Thanks! Indeed, that’s the standard explanation, more or less. And, if it’s just you using the sigil, calling forth a software / servitor / whatever that you already know, then everything makes sense: The sigil communicates your intent, your unconscious knows how to fulfill that intent, so everything works.

But what happens when I post a sigil online, and people who have never used my software look at it? They don’t know the software’s signature, have no connection to it, can’t access it. The sigil isn’t just reminding them to connect to something they already know, it’s enabling them to connect to something they couldn’t access before. That’s surprising. Bizarre, even.

It’s not that the sigil somehow encodes the software’s signature / programming. I made the sigil by drawing some more-or-less random lines, and it didn’t do anything until I told the lookup software to associate the sigil with my book’s software. In other words, the lines themselves don’t matter, they don’t hold any info.

I agree with you on how sigils behave and how to use them. (And thanks for posting that.) Now let’s go deeper, and explore how they’re implemented — how they work under the hood.


Ananael Qaa January 28, 2014 at 2:00 PM

I’m not sure that we’re going to agree on this one without some empirical, objective testing and definitive results one way or the other, and I don’t really have any good ideas on how to do it given the current embryonic state of basic magical models.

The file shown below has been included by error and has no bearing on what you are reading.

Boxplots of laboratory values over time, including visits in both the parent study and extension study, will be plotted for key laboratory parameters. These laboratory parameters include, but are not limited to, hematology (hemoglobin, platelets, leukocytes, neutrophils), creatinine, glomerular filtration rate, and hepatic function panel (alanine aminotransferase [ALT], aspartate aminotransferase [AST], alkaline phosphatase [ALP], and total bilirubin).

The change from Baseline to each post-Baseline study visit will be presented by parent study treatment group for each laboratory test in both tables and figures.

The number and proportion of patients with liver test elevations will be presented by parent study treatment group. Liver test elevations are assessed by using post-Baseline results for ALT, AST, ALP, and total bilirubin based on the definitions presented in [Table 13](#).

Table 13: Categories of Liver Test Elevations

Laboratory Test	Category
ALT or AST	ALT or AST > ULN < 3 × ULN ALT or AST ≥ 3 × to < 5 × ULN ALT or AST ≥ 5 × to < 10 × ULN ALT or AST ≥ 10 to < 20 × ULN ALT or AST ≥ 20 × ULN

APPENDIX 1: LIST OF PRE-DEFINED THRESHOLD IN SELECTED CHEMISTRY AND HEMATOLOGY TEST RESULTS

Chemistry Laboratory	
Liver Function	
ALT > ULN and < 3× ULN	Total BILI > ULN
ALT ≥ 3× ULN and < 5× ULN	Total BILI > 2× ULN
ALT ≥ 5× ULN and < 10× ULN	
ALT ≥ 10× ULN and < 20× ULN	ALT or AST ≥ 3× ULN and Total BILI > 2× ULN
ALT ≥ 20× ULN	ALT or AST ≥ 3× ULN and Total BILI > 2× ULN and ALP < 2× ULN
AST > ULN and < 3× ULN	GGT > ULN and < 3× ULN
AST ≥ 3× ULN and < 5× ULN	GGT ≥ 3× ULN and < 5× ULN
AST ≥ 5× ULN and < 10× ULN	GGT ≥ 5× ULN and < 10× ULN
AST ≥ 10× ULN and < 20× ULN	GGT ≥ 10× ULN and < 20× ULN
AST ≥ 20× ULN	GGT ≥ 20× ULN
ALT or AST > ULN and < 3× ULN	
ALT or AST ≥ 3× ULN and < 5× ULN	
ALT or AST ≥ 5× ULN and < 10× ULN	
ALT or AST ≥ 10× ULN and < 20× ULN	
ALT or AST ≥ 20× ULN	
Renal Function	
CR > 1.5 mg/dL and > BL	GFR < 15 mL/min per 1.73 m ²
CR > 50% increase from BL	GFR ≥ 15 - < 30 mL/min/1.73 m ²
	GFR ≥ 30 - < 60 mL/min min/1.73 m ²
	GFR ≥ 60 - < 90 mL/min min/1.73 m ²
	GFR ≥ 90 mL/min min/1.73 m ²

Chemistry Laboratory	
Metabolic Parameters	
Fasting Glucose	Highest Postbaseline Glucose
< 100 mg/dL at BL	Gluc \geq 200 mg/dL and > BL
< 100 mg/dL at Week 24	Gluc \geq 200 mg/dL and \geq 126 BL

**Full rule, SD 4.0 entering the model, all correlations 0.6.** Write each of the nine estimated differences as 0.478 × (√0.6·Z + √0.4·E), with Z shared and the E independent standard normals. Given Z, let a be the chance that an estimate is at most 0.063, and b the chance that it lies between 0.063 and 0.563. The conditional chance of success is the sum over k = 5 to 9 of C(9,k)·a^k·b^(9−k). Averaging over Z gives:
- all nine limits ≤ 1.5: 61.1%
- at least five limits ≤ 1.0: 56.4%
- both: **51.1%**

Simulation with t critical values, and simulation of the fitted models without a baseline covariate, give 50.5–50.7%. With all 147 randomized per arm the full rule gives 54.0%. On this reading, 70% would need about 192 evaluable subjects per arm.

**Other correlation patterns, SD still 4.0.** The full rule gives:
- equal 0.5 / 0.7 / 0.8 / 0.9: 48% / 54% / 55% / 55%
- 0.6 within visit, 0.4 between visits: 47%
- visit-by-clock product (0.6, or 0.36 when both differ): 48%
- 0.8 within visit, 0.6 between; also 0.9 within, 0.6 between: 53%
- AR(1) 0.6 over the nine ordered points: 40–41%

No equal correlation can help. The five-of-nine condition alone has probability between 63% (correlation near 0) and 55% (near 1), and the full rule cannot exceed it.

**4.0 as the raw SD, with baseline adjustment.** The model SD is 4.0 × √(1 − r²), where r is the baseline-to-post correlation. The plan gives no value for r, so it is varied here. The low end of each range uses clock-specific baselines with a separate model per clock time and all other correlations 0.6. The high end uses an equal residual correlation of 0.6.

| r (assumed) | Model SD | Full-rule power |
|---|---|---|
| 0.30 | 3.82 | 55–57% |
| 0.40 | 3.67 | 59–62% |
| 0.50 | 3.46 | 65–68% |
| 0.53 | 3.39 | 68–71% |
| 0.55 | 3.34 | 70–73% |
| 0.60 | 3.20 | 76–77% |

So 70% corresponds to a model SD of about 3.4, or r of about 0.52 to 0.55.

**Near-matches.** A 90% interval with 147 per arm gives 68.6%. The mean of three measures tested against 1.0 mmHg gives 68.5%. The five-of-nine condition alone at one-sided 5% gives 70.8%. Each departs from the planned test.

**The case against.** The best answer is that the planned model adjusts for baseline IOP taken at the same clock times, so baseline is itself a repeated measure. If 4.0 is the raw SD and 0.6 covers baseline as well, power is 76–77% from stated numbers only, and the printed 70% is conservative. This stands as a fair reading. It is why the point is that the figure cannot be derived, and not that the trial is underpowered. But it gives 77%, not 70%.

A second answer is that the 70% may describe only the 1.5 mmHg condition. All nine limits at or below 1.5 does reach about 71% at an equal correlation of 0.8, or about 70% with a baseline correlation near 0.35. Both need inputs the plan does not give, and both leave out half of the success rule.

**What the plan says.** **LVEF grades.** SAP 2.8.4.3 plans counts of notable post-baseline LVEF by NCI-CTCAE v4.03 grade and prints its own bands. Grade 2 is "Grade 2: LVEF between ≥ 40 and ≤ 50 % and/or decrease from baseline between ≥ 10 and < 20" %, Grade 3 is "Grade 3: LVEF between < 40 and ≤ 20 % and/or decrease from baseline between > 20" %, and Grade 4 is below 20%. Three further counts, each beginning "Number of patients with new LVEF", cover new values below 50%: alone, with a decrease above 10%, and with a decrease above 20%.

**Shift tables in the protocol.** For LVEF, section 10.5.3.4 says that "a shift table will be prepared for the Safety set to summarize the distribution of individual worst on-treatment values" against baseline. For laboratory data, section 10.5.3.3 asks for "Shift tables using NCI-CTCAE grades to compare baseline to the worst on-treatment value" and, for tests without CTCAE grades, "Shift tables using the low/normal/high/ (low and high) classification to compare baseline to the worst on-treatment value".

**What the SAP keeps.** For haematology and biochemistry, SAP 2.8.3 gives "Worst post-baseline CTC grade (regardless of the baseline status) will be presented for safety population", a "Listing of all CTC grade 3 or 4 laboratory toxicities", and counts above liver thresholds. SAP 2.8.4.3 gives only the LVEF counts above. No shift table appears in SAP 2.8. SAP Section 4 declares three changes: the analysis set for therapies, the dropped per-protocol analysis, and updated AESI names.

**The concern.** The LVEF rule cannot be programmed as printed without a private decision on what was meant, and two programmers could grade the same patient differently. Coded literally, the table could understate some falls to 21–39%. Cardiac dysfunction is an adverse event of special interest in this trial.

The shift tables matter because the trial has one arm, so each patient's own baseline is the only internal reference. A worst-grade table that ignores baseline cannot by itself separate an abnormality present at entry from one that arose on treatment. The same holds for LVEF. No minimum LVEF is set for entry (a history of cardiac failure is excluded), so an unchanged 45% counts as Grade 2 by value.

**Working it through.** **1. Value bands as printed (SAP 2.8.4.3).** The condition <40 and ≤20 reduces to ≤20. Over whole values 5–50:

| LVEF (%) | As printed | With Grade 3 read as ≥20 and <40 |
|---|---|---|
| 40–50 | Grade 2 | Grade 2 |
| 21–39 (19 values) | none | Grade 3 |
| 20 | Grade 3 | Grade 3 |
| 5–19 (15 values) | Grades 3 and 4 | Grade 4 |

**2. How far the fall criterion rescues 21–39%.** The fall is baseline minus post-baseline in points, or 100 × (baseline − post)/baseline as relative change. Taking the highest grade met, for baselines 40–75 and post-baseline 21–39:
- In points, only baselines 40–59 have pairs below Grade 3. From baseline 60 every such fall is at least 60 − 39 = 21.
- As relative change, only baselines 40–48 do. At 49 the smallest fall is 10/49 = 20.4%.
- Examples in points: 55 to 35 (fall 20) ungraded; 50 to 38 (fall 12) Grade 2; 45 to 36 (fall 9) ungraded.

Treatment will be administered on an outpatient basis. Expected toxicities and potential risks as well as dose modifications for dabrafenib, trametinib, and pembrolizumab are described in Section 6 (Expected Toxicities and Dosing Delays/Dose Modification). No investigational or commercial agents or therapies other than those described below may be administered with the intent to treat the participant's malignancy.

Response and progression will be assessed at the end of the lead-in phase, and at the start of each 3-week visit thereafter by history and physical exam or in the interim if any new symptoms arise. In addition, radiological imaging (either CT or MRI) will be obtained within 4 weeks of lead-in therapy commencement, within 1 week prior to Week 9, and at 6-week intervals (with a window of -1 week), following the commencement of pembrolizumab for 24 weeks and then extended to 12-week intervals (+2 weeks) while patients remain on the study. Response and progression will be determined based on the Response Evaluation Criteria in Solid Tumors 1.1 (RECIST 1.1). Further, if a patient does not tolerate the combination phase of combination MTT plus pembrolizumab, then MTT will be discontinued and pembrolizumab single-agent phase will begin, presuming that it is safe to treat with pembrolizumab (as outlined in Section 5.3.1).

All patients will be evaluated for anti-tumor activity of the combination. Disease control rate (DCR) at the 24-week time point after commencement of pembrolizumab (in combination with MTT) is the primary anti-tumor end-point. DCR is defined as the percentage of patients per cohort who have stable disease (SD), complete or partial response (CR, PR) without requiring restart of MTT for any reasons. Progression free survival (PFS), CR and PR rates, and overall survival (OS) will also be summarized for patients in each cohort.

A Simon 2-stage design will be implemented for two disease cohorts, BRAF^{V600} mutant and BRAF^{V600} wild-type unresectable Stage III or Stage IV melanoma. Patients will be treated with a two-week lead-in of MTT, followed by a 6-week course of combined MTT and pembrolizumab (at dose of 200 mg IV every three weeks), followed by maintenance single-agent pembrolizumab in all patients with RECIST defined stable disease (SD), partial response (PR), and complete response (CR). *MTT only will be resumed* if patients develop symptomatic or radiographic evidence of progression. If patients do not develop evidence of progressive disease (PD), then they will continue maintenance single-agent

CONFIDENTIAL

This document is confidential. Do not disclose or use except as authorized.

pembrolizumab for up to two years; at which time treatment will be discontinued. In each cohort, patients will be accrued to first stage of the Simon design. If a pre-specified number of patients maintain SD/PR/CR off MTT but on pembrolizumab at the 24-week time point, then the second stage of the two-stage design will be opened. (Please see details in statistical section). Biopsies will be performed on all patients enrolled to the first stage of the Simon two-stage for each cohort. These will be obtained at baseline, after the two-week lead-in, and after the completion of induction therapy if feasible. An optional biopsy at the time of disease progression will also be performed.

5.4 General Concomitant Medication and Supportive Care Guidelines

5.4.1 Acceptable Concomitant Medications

Because honestly, I’m a programmer too and to me much of how you explain the whole “ethereal software” model to me has the same “bad code smell” that you seem to have perceived in my explanation of sigils. In this and a number of other cases, it seems like you’ve added a whole extra layer of complexity that doesn’t explain much aside from moving a few pieces around.

I do understand that it works for you, and that you’ve done a great deal of introspective work and so forth, which is great. If everybody did that we might all be able to compare notes and see what underlying themes and patterns might emerge. I can’t help feeling, though, like some of the conclusions you’ve drawn are based on metaphors to which you personally are particularly drawn rather than objective analysis of magical phenomena.

Understand, I suspect that because I’ve caught myself doing it too. Generalizing a personal process like magick is an extremely difficult problem, and I truly appreciate your efforts to solve it. I just don’t agree with some of your conclusions based on my own experiences, and I feel like a truly general model would bridge those gaps more easily.

In relation to the topic at hand, here’s how your previous description of sigils sounds to me in a totally different (and admittedly silly) context. You have a magnet. You take a piece of copper and set it close to the magnet. Nothing happens. You take a piece of iron and set it close to the magnet. The iron is attracted to the magnet and moves toward it.